Malinowski, in between gasps, described that the pain was "like a thousand hot needles," which was later heard in court.
"There are no words to describe the agony she’s seen," Bowes explained. "And I don’t have any words to describe what those burn dressings were like, especially on your child. They were all over her body. No amount of medicine was able to stop the pain. There just wasn’t enough for those burns. It was brutal. One doctor said it was like blowing cold air on a nerve of a tooth over and over again, except it was her entire body. And then those burns were rubbed over and over."
"I think, at that point, as a parent, you’re just on autopilot," she recalled. "I was in such survival mode for Judy to sustain life while I was caring for my grandkids. I think that’s what kept me going."
Malinowski, who suspected she wouldn’t live much longer, was determined to give her testimony. She anticipated that her ex-boyfriend, Michael Slager, would be charged with murder upon her death.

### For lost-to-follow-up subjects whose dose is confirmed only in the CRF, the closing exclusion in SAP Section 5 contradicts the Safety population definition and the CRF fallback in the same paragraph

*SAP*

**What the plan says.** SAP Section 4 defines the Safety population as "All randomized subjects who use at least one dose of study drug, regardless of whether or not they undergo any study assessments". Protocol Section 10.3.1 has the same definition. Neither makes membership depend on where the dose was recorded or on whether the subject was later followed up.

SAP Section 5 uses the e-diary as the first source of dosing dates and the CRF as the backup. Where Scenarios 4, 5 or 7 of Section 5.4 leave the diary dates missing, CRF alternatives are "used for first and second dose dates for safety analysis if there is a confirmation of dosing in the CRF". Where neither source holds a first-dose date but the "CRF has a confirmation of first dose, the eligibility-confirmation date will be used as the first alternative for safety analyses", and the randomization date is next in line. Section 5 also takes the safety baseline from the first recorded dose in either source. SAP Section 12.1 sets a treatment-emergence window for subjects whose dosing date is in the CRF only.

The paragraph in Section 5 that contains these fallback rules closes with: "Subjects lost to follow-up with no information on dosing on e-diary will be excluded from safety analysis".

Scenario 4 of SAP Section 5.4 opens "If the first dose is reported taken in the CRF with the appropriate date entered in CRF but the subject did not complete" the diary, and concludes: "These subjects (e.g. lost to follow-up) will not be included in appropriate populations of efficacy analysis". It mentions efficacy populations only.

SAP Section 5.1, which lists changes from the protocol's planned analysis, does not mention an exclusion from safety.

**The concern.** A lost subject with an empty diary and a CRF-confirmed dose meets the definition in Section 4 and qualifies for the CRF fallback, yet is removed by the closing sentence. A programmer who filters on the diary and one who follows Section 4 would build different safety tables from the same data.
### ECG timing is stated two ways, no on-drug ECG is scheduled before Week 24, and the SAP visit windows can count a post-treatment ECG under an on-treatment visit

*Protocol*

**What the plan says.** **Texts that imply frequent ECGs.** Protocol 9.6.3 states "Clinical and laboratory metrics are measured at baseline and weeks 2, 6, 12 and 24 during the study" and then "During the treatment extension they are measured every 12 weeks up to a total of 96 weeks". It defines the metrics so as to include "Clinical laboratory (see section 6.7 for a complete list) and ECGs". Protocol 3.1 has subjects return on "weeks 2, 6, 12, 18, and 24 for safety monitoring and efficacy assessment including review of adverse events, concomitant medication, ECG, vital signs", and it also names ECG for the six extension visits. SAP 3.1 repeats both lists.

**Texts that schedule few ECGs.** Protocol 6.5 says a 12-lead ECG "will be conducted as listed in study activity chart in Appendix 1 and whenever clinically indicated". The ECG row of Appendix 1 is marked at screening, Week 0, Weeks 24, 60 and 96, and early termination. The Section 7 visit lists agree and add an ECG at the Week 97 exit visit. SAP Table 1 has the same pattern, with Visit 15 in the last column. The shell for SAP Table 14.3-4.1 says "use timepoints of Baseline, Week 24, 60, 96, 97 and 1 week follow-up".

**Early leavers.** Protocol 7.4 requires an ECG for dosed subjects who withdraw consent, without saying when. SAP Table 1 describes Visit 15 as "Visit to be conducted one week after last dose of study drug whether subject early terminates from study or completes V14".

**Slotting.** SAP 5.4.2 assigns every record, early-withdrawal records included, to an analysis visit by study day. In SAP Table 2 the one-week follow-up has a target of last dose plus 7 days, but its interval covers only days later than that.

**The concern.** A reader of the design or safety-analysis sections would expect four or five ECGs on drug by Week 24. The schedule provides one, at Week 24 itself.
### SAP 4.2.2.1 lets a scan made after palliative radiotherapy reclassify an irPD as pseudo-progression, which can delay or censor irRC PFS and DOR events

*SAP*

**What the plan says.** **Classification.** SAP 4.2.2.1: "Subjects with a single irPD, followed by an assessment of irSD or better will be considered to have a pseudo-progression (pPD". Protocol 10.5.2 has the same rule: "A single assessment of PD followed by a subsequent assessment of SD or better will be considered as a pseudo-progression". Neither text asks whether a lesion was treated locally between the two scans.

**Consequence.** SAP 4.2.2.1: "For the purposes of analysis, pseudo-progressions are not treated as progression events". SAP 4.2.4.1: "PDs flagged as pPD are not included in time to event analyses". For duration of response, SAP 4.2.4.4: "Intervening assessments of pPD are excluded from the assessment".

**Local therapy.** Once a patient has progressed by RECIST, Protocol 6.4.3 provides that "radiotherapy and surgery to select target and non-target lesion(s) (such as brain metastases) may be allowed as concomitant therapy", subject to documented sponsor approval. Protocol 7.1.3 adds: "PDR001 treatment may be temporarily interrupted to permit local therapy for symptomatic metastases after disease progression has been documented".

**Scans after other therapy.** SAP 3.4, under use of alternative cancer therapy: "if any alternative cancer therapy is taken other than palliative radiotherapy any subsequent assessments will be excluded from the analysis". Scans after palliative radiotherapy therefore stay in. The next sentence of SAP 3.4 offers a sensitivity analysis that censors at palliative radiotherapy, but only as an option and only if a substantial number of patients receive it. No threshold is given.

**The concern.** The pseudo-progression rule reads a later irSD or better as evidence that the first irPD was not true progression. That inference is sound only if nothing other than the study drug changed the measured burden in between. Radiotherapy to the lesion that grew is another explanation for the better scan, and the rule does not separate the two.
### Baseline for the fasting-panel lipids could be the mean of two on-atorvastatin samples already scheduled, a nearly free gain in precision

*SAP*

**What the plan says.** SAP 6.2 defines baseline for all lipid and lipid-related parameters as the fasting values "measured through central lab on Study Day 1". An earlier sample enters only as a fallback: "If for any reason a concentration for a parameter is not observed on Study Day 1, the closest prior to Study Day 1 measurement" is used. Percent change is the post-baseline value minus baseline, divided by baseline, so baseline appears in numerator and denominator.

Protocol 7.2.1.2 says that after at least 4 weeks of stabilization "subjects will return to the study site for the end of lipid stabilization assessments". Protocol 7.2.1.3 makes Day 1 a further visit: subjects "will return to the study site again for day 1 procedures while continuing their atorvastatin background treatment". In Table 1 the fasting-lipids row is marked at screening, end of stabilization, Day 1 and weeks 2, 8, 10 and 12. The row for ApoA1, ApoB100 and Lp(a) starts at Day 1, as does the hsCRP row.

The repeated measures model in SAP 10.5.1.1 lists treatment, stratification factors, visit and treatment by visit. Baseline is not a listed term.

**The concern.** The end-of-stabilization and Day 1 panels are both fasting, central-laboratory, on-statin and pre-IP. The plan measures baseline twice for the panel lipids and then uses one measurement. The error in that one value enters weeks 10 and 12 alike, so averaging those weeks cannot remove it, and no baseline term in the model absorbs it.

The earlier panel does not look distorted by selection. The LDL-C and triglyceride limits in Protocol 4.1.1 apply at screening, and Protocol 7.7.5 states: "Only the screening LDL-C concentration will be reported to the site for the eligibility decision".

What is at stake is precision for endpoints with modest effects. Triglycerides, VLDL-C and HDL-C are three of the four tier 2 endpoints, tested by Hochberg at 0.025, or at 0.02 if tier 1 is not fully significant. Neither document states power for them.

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Slager was sentenced to 11 years in prison after pleading no contest in 2016 to charges including felony assault and aggravated arson.
"I knew Bonnie had great faith that there would be a recovery here," Judge Warren T. Edwards, who was the assistant district attorney at the time, told Fox News Digital. "But I think, from our perspective, we knew that at some point, these injuries would take Judy’s life. So, from the very beginning, we prepared this case for a homicide trial. That meant I spent hours upon hours at Judy’s bedside preparing her. I was out there just about every week."
"I’ve prosecuted dozens of homicides, but, of course, the victims in them are usually deceased at the time that the case is assigned to me," he added. "I get to meet their families, their loved ones, but never the victims themselves. This was unique. As I got to know Judy the victim, I knew this would be a very different kind of fight."